How math is taught in U.S. schools is under scrutiny; here’s what’s at stake

April 2, 2007

By Flinn Foundation

[Source: eSchool News] — In a downtown hotel in New Orleans in mid-January, nearly two dozen math experts from around the nation gathered to report on their progress toward recommendations that could shape the future of math instruction in U.S. schools for years to come. The occasion was the fifth of 10 scheduled meetings of the U.S. Department of Education’s National Mathematics Advisory Panel, a 17-member panel appointed by President Bush last year. (The group also includes six unofficial members, consisting of representatives from various federal agencies.) Based on the model of the National Reading Panel, which has influenced reading instruction in the United States significantly over the last decade, the math panel is tasked with advising U.S. policy makers and educators on the effectiveness of various approaches to teaching mathematics.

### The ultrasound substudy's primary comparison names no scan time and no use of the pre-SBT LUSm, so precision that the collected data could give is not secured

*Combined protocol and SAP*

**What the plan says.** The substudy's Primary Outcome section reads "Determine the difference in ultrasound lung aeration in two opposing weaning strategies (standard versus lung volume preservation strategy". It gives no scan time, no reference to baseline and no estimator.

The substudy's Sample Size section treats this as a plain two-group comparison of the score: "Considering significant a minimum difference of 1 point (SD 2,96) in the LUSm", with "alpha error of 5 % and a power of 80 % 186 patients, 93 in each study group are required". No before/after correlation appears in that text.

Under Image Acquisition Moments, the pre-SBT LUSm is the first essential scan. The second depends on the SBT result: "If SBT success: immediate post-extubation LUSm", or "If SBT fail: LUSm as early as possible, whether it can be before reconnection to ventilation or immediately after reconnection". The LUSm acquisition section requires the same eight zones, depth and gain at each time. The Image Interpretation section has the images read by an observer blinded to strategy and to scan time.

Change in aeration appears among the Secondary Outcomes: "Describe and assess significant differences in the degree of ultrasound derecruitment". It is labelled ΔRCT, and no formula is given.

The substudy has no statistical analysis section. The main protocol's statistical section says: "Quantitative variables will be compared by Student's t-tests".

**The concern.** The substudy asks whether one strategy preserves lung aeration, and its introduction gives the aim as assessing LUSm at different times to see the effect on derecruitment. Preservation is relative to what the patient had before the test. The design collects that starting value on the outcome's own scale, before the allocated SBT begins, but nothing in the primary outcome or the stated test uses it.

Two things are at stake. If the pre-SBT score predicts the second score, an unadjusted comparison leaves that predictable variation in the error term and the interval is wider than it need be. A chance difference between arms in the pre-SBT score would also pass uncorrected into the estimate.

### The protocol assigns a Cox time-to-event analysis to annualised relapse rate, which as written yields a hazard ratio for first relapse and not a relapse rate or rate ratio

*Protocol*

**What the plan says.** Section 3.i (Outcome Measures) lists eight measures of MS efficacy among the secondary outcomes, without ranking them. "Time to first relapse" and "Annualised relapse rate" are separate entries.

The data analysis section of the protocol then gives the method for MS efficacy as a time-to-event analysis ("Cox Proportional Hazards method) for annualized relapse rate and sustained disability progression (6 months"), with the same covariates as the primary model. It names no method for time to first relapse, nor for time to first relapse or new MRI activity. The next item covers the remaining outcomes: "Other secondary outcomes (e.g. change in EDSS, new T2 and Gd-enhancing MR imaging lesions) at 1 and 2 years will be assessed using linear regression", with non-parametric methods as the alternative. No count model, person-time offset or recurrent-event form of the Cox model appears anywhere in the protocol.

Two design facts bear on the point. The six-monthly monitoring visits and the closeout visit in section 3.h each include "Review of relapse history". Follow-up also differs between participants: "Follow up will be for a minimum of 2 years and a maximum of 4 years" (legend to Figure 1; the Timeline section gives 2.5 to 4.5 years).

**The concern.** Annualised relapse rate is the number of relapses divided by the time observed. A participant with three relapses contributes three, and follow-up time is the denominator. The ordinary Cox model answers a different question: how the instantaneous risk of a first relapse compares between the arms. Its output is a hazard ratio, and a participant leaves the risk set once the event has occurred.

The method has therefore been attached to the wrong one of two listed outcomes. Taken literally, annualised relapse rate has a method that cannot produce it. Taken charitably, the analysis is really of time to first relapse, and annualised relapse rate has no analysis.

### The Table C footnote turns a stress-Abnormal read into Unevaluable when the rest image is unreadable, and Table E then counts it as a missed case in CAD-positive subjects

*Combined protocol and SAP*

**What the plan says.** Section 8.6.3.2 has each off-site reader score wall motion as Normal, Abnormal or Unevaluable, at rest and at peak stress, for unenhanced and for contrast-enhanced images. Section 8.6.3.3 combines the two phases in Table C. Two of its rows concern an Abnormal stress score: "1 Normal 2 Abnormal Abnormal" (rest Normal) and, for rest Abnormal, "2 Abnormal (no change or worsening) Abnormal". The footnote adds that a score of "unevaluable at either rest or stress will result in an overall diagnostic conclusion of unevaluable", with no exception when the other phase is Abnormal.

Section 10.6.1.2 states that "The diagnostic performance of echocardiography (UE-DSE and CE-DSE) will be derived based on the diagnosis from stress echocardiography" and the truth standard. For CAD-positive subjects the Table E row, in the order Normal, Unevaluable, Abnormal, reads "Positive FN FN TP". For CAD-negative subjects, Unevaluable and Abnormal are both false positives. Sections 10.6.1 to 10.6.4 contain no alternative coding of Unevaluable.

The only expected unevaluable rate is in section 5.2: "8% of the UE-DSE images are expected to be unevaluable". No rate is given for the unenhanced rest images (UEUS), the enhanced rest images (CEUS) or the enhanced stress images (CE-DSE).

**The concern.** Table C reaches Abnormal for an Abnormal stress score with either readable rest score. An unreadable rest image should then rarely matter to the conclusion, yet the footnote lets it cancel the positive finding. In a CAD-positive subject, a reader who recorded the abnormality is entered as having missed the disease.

It’s a topic of debate that has been heating up considerably over the last several years. In the latest Trends in International Mathematics and Science Study (TIMSS), U.S. students were ranked 15th in eighth-grade math skills, behind countries such as Australia and the Slovak Republic, while countries such as Singapore, South Korea, and Hong Kong are snagging the top rankings. “In general, there’s widespread recognition that the U.S. is not doing well in mathematics,” says Steve Ritter, chief product architect and founder of Carnegie Learning, a provider of mathematics curricula for middle and high school students. “We do, at best, average compared with other countries, and that’s below most developed countries. I don’t think anybody is satisfied.” [Note: To read the full article, click here.]